Diagnosis becomes complicated when the tumor is small or if the breast tissue is inconsistent. But new technology called molecular breast imaging appears to detect some tumors that were previously unseen, The New York Times has reported. With this technique, small breast cancers absorb a type of radioactive molecule that a special camera can detect. Molecular breast imaging has been used successfully in screening studies to detect unsuspected small tumors, which in some cases had been missed by mammography.

Cancer survivors who fear recurrence can take some comfort in the increasing survival rates enabled by mammography, magnetic resonance imaging (MRI), ultrasound, and computed tomography (CT) screenings. “Thanks to a number of new drugs and advancements in treatment therapies, women can live long and productive lives even after recurrence,” Lee says.

Treatment for recurrent breast cancer may include a mastectomy, lumpectomy, radiation therapy, chemotherapy, or hormone therapy. Dr. Lee notes that the Comprehensive Breast Center in Palm Springs has recently added digital Hologics mammography, as well as the SomoVu, a 3-D ultrasound technology, and MRI-guided breast biopsy.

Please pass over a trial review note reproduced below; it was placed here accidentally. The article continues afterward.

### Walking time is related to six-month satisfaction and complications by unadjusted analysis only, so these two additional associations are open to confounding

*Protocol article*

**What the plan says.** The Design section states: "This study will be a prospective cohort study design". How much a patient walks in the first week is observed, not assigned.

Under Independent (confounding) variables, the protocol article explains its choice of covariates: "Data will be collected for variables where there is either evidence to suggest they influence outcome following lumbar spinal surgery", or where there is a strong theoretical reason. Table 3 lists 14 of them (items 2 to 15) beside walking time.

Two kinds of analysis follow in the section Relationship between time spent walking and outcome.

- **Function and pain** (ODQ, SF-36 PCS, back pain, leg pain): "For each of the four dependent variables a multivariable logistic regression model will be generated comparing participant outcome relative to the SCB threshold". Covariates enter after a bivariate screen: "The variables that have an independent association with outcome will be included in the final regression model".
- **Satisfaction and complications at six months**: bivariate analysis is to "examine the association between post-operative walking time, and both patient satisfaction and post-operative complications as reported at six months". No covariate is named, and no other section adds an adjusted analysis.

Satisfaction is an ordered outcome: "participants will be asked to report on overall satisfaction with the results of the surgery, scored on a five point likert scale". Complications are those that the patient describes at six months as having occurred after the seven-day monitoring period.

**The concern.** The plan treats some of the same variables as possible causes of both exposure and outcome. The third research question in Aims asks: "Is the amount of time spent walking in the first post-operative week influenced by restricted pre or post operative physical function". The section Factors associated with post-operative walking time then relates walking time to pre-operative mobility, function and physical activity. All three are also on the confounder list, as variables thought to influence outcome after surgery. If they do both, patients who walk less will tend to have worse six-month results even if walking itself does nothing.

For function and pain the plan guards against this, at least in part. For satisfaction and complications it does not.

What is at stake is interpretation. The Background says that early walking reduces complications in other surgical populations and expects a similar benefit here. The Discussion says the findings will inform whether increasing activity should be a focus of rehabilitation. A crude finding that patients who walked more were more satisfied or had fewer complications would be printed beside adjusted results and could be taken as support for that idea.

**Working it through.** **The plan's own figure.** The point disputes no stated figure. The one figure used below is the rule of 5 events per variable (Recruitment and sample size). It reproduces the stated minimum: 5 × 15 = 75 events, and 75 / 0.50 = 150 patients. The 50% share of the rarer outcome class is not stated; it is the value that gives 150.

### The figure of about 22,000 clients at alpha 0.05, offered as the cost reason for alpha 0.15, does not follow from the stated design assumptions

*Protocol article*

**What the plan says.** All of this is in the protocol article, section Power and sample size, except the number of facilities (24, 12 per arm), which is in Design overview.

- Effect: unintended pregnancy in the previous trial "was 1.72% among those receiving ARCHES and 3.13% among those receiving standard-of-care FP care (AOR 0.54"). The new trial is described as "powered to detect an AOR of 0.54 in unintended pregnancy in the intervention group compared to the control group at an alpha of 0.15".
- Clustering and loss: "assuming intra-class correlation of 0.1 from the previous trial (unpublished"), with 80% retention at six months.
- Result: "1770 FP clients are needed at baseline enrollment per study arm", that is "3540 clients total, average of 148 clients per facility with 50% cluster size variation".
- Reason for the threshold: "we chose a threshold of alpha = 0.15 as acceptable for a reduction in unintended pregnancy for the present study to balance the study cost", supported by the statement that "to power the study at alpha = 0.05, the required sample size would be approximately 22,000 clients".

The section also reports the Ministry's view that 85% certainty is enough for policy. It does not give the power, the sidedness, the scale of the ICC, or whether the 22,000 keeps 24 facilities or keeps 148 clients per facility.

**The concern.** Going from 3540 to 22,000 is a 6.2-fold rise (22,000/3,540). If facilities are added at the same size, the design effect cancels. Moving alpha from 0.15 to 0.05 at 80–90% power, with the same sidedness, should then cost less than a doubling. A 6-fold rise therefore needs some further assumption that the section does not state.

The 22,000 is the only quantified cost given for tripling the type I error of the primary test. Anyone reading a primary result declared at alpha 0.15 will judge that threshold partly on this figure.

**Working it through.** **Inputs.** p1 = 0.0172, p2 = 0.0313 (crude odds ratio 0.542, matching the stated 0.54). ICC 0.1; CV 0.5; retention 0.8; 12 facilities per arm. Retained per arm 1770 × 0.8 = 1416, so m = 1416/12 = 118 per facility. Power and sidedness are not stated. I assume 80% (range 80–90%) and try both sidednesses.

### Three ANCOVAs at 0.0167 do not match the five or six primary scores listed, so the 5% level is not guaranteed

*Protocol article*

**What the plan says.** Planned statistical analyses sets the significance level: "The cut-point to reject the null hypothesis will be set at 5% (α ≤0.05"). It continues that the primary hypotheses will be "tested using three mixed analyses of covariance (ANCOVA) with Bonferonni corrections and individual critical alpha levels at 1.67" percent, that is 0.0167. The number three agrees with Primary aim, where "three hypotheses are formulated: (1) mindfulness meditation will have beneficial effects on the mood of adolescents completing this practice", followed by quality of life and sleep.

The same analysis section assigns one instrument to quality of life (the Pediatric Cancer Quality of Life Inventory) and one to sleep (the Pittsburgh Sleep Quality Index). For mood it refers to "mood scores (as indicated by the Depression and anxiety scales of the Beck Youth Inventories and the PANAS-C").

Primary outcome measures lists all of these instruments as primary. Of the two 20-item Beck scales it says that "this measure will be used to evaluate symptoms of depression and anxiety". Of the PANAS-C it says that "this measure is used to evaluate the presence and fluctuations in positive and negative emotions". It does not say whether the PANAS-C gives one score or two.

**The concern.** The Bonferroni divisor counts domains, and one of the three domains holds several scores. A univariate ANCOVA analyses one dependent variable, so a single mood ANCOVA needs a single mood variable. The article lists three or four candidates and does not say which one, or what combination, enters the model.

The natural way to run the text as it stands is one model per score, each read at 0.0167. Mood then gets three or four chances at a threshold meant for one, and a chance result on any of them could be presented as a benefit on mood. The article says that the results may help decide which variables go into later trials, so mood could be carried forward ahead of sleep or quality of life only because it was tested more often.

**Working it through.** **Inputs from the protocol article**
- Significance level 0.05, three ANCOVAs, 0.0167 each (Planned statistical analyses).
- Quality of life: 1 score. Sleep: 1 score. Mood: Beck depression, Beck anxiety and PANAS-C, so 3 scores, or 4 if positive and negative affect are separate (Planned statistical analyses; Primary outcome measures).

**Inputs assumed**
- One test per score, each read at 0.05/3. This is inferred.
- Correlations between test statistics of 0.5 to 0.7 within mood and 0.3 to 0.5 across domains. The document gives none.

Clinical research continues and offers fresh perspectives on detection and treatment:

* Gene expression analysis has identified five subtypes of breast cancer with distinct biological features, clinical outcomes, and responses to chemotherapy. This should allow researchers to develop individualized treatment strategies based on tumor characteristics.

* Response to chemotherapy is influenced not only by the tumor’s genetic characteristics, but also by inherited variation in genes that affect a person’s ability to absorb, metabolize, and eliminate drugs. This should allow doctors to predict tumor response to — and the likelihood of adverse effects from — individual chemotherapy drugs. It should also instigate more effective and less toxic motherapeutic agents.


* Get a mammogram every year starting at age 40. There are resources in the desert to assist uninsured women who cannot pay for the screening.

* Seek a clinical breast exam as part of your periodic health exam.

* Know how your breasts feel normally, and promptly report any change to your doctor. The breast self-exam is an option for women starting in their 20s.

* Get an MRI and a mammogram every year if you are at high risk. If you are at moderate risk, talk to your doctor about the benefits and limitations of adding MRI screening to your yearly mammogram.